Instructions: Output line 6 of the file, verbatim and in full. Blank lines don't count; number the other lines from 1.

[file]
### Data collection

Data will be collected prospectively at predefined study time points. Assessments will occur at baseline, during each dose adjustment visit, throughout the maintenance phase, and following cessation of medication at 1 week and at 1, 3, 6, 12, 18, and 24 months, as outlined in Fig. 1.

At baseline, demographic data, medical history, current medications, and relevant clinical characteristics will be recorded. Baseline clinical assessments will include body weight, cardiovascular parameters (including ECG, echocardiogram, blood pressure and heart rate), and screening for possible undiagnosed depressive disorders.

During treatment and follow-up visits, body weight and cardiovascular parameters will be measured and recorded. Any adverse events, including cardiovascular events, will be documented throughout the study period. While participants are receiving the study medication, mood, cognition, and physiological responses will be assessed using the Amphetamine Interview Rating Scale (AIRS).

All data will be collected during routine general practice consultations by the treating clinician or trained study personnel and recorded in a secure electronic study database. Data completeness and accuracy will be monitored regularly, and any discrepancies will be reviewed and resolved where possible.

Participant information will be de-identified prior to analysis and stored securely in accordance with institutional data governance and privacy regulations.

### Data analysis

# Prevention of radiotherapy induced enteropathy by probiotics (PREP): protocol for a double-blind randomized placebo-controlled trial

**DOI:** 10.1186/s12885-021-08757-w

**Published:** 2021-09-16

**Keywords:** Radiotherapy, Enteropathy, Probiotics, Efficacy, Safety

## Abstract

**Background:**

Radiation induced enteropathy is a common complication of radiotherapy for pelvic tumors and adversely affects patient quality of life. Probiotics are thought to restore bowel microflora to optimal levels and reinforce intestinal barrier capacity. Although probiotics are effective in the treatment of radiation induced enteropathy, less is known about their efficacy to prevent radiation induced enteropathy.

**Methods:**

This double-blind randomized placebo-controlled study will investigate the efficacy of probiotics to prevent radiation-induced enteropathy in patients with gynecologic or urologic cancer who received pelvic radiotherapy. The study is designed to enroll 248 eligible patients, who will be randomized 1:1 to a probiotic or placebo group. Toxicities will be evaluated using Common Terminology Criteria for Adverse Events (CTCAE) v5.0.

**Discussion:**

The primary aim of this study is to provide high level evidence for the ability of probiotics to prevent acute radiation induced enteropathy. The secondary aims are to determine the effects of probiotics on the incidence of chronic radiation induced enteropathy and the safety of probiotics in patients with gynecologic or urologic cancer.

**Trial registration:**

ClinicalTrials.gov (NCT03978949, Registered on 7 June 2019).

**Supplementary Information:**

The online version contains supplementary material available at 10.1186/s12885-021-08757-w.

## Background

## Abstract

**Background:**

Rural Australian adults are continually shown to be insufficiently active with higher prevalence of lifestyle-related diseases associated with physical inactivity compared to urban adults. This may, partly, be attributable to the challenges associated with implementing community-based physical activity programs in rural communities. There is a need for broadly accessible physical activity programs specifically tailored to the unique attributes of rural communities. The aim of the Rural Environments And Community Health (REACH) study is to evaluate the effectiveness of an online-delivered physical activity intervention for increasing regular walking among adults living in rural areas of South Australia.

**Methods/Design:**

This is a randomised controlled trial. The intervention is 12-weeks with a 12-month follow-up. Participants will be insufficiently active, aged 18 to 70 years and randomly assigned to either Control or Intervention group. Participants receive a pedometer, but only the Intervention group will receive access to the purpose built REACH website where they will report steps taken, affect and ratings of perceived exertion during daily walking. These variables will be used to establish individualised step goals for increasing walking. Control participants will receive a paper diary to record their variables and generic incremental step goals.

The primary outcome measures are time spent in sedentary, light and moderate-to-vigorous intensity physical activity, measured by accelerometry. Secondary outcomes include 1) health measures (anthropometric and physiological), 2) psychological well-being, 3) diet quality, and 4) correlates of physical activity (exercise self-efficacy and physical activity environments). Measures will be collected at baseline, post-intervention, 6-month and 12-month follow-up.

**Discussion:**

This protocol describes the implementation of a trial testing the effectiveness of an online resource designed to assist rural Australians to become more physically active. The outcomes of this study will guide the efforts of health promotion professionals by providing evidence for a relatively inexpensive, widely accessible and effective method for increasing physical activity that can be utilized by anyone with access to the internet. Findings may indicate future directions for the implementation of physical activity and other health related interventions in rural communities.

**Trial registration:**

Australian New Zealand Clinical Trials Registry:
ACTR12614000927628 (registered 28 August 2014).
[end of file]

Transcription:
Participant information will be de-identified prior to analysis and stored securely in accordance with institutional data governance and privacy regulations.